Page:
295

Assume I've got some arbitrary layout of splits in vim.

____________________
| one       | two  |
|           |      |
|           |______|
|           | three|
|           |      |
|___________|______|

Is there a way to swap one and two and maintain the same layout? It's simple in this example, but I'm looking for a solution that will help for more complex layouts.

UPDATE:

I guess I should be more clear. My previous example was a simplification of the actual use-case. With an actual instance: alt text

How could I swap any two of those splits, maintaining the same layout?

Update! 3+ years later...

I put sgriffin's solution in a Vim plugin you can install with ease! Install it with your favorite plugin manager and give it a try: WindowSwap.vim

a little demo

  • 9
    If you're like me two minutes ago wondering "do I really need a plugin for this?", stop hesitating and install it. There is basically just one command: <leader>ww which you press twice, once in each window to swap. This is super-easy and you'll be running in 30 sec. – mdup Jan 15 '16 at 12:19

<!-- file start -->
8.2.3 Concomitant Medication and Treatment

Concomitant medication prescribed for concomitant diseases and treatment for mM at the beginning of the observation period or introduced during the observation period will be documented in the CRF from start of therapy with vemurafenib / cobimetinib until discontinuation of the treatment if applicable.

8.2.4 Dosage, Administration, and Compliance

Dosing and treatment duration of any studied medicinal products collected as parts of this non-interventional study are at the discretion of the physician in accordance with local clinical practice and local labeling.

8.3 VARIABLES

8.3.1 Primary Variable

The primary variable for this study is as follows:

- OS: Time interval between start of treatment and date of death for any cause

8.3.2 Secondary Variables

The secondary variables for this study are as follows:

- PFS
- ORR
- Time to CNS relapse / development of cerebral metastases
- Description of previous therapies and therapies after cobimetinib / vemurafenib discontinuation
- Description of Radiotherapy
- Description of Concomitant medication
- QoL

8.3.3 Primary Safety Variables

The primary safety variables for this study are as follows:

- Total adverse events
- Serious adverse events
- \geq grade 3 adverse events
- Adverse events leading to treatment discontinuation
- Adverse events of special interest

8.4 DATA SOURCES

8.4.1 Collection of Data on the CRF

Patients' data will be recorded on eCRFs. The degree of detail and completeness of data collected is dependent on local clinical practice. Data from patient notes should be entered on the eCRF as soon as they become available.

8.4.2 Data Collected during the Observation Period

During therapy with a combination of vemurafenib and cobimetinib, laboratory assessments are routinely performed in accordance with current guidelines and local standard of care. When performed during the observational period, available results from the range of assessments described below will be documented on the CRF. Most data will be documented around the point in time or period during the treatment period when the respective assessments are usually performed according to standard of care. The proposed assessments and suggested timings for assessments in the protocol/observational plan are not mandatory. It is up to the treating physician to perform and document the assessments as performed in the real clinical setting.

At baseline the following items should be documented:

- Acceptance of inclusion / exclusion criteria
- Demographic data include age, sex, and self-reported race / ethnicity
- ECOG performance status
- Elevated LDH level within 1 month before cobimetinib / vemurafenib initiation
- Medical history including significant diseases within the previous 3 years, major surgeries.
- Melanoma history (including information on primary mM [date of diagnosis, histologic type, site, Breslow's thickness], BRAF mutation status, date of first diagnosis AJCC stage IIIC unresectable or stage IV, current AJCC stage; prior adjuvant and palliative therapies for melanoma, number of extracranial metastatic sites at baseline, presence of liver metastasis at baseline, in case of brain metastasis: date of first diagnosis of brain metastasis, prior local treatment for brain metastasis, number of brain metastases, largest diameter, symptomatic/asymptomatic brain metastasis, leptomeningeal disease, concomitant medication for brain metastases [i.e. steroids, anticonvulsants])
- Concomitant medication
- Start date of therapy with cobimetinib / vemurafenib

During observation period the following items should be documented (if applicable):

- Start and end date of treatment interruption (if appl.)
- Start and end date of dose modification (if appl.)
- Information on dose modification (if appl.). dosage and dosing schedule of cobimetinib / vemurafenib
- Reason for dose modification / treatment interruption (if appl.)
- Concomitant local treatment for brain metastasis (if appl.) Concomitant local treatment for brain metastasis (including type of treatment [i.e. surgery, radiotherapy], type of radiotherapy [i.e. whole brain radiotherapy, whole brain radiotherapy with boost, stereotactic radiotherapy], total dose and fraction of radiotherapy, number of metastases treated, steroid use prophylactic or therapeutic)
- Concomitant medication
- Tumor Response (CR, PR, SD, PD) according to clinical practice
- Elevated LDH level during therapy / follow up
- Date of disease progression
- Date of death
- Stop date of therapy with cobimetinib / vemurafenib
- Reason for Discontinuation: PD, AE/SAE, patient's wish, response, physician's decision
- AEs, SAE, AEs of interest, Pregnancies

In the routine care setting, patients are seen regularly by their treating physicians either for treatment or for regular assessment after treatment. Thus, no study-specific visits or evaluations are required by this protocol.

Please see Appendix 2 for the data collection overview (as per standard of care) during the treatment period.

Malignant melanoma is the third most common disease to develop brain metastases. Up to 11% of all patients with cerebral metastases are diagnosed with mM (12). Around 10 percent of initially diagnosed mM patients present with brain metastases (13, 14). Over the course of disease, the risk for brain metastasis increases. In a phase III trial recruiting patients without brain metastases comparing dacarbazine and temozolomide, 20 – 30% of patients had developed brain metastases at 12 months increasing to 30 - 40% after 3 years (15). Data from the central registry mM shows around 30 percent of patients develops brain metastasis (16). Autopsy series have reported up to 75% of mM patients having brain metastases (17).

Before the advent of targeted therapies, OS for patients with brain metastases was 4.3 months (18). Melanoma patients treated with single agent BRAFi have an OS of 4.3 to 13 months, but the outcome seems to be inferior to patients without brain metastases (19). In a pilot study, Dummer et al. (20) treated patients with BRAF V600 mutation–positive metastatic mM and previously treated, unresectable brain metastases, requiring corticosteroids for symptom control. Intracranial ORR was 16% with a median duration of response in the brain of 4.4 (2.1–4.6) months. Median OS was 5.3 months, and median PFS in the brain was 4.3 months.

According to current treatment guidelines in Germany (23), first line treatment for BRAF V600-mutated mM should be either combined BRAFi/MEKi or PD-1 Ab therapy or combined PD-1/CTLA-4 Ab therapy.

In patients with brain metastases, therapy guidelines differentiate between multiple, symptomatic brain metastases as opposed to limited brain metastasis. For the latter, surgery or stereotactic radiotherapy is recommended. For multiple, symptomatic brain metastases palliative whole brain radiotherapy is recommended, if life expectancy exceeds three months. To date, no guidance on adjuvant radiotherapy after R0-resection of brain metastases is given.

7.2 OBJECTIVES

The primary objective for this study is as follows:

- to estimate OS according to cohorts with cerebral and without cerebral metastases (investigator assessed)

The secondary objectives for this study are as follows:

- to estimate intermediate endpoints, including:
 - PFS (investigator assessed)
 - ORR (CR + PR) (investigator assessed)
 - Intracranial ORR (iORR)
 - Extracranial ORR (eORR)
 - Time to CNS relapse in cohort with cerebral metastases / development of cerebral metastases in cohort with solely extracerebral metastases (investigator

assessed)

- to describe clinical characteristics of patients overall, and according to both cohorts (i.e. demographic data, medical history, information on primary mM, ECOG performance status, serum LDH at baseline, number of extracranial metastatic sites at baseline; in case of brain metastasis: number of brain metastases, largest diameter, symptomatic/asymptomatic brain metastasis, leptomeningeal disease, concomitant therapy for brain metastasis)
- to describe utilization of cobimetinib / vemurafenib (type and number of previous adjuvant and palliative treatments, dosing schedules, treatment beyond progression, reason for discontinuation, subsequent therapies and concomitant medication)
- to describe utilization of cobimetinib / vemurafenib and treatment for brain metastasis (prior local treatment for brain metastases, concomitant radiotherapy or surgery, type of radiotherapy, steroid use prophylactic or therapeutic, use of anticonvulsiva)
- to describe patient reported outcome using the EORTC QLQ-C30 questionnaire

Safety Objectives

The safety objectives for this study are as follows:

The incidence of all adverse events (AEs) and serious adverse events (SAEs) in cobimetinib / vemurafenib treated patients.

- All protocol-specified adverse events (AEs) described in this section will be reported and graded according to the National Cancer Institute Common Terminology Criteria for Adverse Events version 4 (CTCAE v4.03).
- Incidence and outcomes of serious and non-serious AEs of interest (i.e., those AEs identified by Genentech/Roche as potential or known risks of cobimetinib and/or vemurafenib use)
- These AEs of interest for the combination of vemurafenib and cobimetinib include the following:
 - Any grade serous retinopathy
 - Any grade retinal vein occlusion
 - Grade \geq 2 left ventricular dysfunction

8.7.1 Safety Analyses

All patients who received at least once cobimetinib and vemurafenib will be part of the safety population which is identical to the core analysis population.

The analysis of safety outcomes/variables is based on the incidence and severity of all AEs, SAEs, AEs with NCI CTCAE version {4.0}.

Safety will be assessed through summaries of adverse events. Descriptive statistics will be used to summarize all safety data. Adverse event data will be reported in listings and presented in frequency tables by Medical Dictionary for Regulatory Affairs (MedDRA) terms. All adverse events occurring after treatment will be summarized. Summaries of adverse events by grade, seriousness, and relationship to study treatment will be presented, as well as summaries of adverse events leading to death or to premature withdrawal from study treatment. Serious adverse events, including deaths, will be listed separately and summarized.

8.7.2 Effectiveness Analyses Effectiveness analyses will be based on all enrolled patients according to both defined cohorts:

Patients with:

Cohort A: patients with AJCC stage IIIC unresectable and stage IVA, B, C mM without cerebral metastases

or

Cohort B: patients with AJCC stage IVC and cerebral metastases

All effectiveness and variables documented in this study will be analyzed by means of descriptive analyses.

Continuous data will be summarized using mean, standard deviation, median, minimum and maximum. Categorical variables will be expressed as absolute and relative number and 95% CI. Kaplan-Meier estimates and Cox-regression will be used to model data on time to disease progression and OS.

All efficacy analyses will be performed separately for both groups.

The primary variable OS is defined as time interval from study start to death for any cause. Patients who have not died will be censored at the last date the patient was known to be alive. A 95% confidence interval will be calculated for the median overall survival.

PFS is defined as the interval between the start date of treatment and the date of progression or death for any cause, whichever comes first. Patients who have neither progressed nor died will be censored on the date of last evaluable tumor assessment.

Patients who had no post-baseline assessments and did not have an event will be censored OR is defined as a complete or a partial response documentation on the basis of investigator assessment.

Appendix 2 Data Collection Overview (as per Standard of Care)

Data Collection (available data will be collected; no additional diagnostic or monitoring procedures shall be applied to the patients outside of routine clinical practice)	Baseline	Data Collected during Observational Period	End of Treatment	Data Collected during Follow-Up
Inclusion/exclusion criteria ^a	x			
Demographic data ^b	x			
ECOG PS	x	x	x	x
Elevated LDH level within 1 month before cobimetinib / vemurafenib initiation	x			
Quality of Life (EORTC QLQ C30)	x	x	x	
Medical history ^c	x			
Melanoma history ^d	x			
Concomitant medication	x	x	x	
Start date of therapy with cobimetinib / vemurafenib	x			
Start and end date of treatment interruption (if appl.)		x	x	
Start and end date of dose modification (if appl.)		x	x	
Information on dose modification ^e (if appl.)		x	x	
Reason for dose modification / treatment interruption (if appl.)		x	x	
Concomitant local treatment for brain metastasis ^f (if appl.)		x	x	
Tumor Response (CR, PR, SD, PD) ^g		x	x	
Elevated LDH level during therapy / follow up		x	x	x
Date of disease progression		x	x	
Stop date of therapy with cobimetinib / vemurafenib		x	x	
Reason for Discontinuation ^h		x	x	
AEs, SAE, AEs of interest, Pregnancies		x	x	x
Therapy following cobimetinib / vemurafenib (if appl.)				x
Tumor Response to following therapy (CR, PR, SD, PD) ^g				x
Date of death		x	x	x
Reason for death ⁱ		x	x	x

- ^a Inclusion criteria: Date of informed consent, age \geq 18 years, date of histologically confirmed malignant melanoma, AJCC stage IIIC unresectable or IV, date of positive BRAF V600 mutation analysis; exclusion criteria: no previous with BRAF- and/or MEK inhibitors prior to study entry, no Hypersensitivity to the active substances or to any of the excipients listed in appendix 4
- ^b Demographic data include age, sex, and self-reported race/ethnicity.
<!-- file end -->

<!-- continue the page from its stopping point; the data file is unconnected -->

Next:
12 Answers 12

217

A bit late to the post, but came across this searching for something else. I wrote two functions awhile back to mark a window and then swap buffers between windows. This seems to be what you're asking for.

Just slap these in your .vimrc and map the functions how you see fit:

function! MarkWindowSwap()
    let g:markedWinNum = winnr()
endfunction

function! DoWindowSwap()
    "Mark destination
    let curNum = winnr()
    let curBuf = bufnr( "%" )
    exe g:markedWinNum . "wincmd w"
    "Switch to source and shuffle dest->source
    let markedBuf = bufnr( "%" )
    "Hide and open so that we aren't prompted and keep history
    exe 'hide buf' curBuf
    "Switch to dest and shuffle source->dest
    exe curNum . "wincmd w"
    "Hide and open so that we aren't prompted and keep history
    exe 'hide buf' markedBuf 
endfunction

nmap <silent> <leader>mw :call MarkWindowSwap()<CR>
nmap <silent> <leader>pw :call DoWindowSwap()<CR>

To use (assuming your mapleader is set to \) you would:

  1. Move to the window to mark for the swap via ctrl-w movement